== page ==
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The Aftermath: Event Continuity March 18, 2009

Posted by optimalrisk in Business, IT.
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Curiosity + Google search + Tech savvy = IT Coordinator

After an big organizational event (especially at a small non-profit),  everybody wants to go home and sleep.  Not so fast . . .

People who were not up late stuffing folders and collating packets want to know what happened.  Don’t they remember? They want pictures, evaluation results, who won what, etc . . .  On the operational side, vendors want to be paid, on-site registrations must be processed and receipted, final expenses must be tallied. How much did we net on this event?  On the I/T side (my side) registration numbers must finalized, the registration form should be taken down, the presentations should be put online, and award winners should be announced.

The importance of capturing what happened after an event cannot be understated.  It is important for external and internal reasons. Remember the reason you have events is to further promote your vision and mission or get funding to promote your vision and mission.  In order to know if you were effective in promoting, you have to know what happened. Here is your after event IT check list (besides returning the computer and A/V hardware).

  • Finish processing all pending, invoiced and on-site registrations
  • Make sure all sponsors have paid, that all vendors are paid and are shown as paid in your system.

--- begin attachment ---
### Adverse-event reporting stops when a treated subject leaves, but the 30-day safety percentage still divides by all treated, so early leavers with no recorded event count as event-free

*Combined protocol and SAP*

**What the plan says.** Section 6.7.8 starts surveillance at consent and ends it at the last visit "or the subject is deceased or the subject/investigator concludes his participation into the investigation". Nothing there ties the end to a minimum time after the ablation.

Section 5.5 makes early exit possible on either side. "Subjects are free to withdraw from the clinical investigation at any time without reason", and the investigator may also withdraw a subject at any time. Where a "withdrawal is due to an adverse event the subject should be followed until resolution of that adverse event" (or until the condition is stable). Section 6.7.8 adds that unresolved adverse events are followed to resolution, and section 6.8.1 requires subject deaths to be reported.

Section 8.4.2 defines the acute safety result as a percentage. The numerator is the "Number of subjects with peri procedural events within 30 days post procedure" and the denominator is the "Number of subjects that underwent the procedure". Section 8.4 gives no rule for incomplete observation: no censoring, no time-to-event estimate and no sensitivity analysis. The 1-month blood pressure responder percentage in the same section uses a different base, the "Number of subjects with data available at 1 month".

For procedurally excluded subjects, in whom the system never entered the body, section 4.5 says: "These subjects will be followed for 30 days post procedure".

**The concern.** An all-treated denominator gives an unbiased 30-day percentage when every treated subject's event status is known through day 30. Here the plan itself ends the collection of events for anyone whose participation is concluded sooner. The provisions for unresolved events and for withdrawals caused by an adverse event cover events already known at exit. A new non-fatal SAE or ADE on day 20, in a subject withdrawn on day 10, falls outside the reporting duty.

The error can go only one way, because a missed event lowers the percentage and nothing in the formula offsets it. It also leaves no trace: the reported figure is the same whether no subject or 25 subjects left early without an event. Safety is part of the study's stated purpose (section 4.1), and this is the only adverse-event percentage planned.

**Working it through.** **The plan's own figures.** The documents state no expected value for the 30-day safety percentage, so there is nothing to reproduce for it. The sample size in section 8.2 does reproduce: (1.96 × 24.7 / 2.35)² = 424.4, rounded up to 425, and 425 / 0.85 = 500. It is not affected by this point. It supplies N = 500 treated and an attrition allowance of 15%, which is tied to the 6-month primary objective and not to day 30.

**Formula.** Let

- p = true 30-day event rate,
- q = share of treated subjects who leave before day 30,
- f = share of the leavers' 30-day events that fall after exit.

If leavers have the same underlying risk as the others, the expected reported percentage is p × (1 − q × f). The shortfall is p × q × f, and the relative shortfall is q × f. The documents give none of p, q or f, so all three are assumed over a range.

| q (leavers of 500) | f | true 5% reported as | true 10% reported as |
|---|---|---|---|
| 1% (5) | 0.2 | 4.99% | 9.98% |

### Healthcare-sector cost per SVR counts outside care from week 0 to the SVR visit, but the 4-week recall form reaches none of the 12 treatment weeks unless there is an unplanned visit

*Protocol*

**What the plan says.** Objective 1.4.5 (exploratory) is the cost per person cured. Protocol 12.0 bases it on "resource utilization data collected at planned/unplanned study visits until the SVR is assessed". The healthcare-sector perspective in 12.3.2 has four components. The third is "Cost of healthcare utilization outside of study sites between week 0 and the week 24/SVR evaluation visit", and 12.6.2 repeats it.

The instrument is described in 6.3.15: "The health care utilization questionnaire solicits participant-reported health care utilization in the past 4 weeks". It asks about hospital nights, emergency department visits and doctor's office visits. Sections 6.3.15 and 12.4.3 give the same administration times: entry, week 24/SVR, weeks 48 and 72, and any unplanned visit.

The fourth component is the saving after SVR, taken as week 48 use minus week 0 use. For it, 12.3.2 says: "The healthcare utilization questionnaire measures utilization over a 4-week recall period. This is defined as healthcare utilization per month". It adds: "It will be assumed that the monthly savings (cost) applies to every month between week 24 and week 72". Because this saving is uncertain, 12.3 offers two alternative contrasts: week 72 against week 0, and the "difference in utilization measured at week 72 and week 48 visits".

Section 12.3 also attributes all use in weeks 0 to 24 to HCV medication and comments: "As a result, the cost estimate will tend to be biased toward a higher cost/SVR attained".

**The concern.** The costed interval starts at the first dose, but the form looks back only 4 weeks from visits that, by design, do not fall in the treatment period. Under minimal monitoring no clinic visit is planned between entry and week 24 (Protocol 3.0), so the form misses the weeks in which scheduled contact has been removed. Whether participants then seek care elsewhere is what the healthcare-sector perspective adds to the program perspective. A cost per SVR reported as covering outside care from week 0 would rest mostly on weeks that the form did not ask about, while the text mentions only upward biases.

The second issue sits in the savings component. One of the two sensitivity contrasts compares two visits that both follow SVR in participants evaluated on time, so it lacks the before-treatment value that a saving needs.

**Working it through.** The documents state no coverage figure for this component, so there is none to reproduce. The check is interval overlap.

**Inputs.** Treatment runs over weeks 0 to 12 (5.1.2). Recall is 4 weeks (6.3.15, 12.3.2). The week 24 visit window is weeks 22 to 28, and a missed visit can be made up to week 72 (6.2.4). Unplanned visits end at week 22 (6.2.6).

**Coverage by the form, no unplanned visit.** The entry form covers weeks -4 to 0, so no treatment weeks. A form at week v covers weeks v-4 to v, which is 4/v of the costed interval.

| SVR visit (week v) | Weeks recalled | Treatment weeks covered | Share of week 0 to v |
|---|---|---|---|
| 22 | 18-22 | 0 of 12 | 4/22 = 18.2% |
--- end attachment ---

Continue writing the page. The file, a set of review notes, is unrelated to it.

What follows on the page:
• Download and label pictures taken
  • Encourage your constituents to blog about there experience
  • Remove any pre-event info from the website
  • Post pictures, attendee list, award winners, presentation, or anything that people who missed the event would want to know or see.
  • Say “Thank you” to all sponsors on the website

I am primarily responsible for event registration, website, and making sure the presentations work.  In my particular position, I also coordinate with accounting to make sure that what shows up in the Blackbaud / Kintera CRM is the same as our books show.  This is crucial for accurate reporting.

On the website, you want the people who attended feel “cool”, and the people who missed out to feel “sorry”. Also, you probably garnered new constituents at the event, so they need to see you are on the ball.  In the database / CRM application, you want to capture the accurate amount people and money, so that:

  • You can justify any decrease or increase in budget for the event next year
  • Make accurate LYBUNT (last year but not this year) reports, so you can compare yourself to the previous year while “in the process”.

Overall, you want to capture an accurate picture so that the marketing / development can do the job of promoting with “the truth”.

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